I never understood why Hewlett-Packard Co. (NYSE: HPQ) set up its printer and personal computer businesses as separate divisions. Buyers often shop for PCs and printers simultaneously, and since they are both predominantly hardware operations, the synergy should have been obvious to the company's leadership.
It wasn't until now. HP announced today that it would merge its imaging and printing group (IPG) and its personal systems group (PSG) under one executive. The Printing and Personal Systems Group will be headed by Todd Bradley, a long-term executive with the company.
Here's HP's totally reasonable justification for the move:
Combining these two entities will rationalize HP’s go-to-market strategy, branding, supply chain and customer support worldwide. This will lead to a better customer experience and drive innovation across personal computing and printing. This realignment is expected to provide opportunities for cost savings and accelerate HP’s ability to pursue profitable growth and reinvest in the business.
In the past, I have criticized HP for moves that seemed odd, many of which I believe hurt the company deeply and caused it to lose its leadership position in its core PC market. I must also admit I didn't support the decision to appoint Meg Whitman as CEO, but I am beginning to think she may be the one to help get HP out of its funk. (See: HP Needs a Higher Bar for Whitman and Muddled Thinking Sinks HP.)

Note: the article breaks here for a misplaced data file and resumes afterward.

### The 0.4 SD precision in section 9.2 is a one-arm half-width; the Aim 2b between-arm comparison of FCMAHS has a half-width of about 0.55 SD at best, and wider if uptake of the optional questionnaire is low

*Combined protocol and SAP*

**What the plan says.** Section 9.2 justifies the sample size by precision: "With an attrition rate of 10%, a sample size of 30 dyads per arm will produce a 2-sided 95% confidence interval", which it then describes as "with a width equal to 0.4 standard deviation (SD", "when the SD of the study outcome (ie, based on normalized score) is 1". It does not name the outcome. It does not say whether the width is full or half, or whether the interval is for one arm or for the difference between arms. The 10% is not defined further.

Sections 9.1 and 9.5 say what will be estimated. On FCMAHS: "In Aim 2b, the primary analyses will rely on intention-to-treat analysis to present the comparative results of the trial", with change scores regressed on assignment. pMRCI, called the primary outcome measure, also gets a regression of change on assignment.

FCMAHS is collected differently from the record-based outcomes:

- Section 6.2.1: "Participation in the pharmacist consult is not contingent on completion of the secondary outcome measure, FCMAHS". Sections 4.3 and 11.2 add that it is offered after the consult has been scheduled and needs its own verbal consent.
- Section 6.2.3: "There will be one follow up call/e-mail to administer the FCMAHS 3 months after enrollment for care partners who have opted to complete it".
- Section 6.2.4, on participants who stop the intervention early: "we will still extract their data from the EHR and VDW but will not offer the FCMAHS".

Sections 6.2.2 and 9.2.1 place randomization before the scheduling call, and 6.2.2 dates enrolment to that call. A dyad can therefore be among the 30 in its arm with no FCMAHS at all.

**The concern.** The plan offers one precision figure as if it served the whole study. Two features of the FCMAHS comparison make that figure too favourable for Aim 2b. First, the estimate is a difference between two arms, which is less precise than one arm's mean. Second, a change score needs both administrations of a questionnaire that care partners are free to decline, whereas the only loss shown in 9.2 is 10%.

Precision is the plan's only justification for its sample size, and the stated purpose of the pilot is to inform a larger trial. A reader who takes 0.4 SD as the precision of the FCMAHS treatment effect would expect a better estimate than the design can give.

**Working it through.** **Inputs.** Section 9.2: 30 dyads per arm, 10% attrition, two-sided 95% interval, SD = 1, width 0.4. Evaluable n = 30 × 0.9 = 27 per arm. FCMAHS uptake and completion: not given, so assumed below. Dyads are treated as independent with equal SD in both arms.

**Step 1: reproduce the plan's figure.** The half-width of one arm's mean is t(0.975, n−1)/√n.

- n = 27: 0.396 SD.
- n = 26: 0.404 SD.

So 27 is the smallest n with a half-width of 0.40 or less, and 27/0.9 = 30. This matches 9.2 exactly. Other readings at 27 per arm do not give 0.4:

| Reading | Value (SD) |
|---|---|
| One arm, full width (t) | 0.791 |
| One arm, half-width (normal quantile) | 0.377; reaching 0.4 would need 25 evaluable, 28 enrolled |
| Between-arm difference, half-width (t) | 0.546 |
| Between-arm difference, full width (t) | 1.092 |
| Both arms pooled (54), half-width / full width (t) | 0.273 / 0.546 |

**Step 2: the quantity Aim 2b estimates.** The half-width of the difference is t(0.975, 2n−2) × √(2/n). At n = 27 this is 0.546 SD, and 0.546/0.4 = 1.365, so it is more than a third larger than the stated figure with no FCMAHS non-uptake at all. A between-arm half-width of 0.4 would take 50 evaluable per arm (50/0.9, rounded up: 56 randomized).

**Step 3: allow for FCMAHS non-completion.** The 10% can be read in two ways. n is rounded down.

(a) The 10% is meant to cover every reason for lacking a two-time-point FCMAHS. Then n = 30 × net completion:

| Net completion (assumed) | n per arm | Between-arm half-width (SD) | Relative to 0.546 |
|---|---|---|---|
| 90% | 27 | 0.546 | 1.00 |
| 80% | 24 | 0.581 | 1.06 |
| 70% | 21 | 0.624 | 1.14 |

The two units had combined revenue of $65.4 billion in the fiscal year that ended Oct. 31, making the newly merged division the company's biggest. (HP as a whole reported fiscal 2011 revenue of $127 billion.) Bringing the units together should massively increase purchasing leverage with suppliers and streamline procurement. It should also help HP further reduce marketing costs and create a seamless purchasing process for buyers of printers and PCs.
But that's not the only change HP is implementing. It is also merging some other business divisions and trimming bureaucracy. A newly created HP Enterprise group will combine activities of the global accounts sales division with enterprise servers, storage, networking, and technology services. The company said it is consolidating all marketing operations "to allow for even more effective brand-building."
These moves all sound commendable, but they are only the beginning of an effort to get HP primed for a tough competitive market. "Ensuring we have the right organizational structure in place is a critical first step in driving improved execution, and increasing effectiveness and efficiency," Whitman said.
I agree. Whitman has shown she can cut through the clutter. Let's see if she can get her new team to deliver on her promise of "a faster, more streamlined, performance-driven HP that is customer focused and poised to capitalize on rapidly shifting industry trends."